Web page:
Literary Heritage of Khyber Past and Present

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Literary Heritage of Khyber Past and Present, Prof. Dr. Qabil Khan Afridi
Published in Khyber.ORG on Thursday, April 21 2011 (http://www.khyber.org)


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Literary Heritage of Khyber Past and Present

Prof. Dr. Qabil Khan Afridi

Publishing Date: Thursday, April 21 2011

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When I was faced with the prospect of taking up a research project in Literature my instant and natural reaction was to investigate the literary heritage of Khyber. Khyber is my native land and my home and the milk of Khyber still circulates in my veins , although I have turned my back on it, as it were, for the last about twenty years, to have settled in Peshawar. But this physical migration has hardly affected my spiritual attachment to Khyber, and I have always felt strongly drown towards it by the ties of strong tribal instincts, which I feel to be my second if not the first nature. The occasional social events of births and deaths take me back to my ancestral village, in the lap of the bleak but imposing mountains, on the Khyber highway, near Landi Kotal, the focal point of the Khyber pass. I still mingle and rub shoulders with my villagers and cousins, without the least hint of alienation, although life has put us on divergent paths on the road for survival . I still slip back into their idiom with delightful ease, and to articulate their distinctive dialect is a real pleasure. And with this I am once again a part and parcel of their social paradigm. Their culture is also rich in literature. I was associated with the Khyber School of literature right from my school days, back in the fifties. What if not a poet or writer myself, I attended their literary gatherings with religious regularity. It was back in the heady days of the nineteen-thirties, long before I was even born, that a group of local poets and writers agreed to be meeting on regular basis, in a tea shop of the then Landi Kotal Sarai, to be listening to the fresh kalam of each other. (this brings to mind the London coffee House literary gatherings of the eighteenth century writers like Addison, steel, Dr. Johnson and Goldsmith).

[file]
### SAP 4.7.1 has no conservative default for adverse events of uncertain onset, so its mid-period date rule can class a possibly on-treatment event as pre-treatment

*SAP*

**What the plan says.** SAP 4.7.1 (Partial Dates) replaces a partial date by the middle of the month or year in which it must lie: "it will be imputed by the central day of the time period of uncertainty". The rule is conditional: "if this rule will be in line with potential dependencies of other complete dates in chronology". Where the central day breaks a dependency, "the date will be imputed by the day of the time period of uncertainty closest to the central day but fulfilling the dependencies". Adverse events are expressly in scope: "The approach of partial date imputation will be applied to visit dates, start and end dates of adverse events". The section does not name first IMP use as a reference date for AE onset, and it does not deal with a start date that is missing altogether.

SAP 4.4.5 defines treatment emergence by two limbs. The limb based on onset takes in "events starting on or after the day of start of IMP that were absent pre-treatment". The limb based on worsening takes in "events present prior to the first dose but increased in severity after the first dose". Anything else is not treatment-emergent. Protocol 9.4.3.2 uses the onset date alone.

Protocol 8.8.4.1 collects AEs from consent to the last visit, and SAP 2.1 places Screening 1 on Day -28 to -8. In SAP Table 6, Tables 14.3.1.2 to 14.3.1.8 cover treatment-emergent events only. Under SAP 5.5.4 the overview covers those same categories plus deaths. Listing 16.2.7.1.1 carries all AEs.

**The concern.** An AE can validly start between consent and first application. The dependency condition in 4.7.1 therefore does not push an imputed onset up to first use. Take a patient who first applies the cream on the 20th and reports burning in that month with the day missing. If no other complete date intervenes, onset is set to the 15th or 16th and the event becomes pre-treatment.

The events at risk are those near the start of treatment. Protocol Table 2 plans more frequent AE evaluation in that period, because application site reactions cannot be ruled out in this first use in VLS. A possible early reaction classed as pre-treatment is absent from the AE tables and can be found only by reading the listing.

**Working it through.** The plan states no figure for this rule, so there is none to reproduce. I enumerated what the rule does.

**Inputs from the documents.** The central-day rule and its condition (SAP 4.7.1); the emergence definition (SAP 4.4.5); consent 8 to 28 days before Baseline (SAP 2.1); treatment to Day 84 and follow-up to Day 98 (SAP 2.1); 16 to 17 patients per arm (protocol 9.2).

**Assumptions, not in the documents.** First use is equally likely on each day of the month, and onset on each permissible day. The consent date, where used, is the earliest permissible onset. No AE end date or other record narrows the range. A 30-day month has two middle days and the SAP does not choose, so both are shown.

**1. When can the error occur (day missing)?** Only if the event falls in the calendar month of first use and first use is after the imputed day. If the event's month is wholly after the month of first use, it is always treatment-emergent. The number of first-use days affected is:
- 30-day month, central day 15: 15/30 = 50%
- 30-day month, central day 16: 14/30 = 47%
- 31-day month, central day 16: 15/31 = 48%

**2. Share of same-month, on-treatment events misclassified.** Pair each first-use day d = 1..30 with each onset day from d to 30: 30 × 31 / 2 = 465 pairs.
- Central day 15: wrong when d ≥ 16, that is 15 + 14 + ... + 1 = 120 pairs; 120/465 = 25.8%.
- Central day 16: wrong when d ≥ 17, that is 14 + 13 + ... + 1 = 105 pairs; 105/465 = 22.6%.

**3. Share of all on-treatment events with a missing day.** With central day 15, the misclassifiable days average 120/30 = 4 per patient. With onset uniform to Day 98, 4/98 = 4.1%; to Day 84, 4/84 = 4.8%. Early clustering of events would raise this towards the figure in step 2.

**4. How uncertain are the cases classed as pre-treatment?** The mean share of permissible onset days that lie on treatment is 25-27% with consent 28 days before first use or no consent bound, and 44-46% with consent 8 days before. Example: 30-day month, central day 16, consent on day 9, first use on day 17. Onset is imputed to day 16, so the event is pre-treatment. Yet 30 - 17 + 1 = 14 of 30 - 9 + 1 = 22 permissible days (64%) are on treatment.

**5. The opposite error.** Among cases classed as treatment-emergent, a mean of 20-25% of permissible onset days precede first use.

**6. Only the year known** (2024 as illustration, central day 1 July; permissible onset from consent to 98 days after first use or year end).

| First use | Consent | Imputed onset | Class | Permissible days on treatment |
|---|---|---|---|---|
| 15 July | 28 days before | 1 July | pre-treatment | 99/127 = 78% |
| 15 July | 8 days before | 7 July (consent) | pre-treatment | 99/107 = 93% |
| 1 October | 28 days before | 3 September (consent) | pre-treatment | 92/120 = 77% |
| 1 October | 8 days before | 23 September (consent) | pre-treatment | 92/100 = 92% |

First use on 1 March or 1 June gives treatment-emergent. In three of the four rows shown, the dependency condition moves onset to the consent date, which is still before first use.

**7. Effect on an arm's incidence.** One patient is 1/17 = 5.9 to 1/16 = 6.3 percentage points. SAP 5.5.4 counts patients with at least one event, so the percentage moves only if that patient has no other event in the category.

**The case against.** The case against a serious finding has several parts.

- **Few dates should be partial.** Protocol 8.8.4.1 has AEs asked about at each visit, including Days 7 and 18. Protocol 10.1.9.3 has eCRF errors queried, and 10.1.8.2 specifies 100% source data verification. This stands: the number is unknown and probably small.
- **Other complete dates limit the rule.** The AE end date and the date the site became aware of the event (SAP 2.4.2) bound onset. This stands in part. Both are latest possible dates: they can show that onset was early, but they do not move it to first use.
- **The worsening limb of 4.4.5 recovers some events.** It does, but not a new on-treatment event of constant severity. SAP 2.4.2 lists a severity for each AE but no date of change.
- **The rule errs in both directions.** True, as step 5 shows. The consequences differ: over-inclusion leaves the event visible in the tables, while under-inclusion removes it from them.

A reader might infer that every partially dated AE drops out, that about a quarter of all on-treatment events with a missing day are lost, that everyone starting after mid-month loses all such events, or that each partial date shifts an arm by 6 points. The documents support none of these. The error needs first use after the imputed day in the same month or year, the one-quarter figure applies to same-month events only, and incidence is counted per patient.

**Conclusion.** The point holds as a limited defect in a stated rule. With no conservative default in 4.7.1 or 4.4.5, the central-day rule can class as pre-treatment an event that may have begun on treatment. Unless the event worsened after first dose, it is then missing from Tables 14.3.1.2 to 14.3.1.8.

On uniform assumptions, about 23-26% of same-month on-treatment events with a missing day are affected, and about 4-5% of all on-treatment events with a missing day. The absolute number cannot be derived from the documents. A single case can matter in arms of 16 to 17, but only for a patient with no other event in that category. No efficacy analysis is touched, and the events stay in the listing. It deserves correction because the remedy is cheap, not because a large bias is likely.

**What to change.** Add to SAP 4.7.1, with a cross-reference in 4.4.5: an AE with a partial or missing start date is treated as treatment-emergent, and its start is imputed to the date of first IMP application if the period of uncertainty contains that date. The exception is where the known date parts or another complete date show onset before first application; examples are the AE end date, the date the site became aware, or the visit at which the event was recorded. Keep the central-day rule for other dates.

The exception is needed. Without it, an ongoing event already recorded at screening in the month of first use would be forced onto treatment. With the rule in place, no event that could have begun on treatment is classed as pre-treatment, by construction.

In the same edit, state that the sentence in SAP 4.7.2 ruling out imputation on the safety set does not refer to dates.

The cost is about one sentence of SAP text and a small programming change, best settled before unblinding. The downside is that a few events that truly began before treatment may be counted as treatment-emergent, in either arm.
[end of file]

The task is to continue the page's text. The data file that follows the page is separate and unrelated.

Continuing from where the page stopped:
Qasim Khan Afridi

The moving spirit behind the formation of this group was Amir Hamza Khan Shinwari, by then a recognized poet, playwright, prose writer and a Pir of sorts. The other poets or writers of this group were Malik Saida Khan Shinwari, Akram Farooq, Basir Shinwari and Haji Maruf Khan. These are now being looked upon as the founding fathers of the Khyber Literary Movement. They started holding proper Mushairas at Landi Kotal or at each others villages. Apart from providing ample entertainment and intellectual and aesthetic awareness, these Mushairas attracted a younger generation of poets and writers like Lal Zada Nazer Shinwari, Abdul Akbar Shinwari, Shahzad Khan Jauhar and Muhammad Umar Seemab Shinwari. They used to hold occasional literary sessions or Mushairas, with sometimes writing poetry an a given line ( Tarhi Mushaira). By 1953, the literary consciousness was awakened to the extent to organize a permanent literary circle called Da Khyber Adabi Jarga, under the patronage of Ostad Hamza Shinwari. Nazer Shinwari and Murad Shinwari were selected as its president and General Secretary respectively. With this was usheres in a golden period of Khyber literature, when this literature was given due recognition outside Khyber also. Its reverberations soon were heard all over Pakhtoonkhwa or from the Indus to the Oxus. The Jarga held regular weekly sessions of criticism, apart from occasionally organizing grand Mushairas to which poets were also invited from all over Pakhtoonkhwa. Among the younger generation of poets and writers who were inspired and groomed by the Jarga were: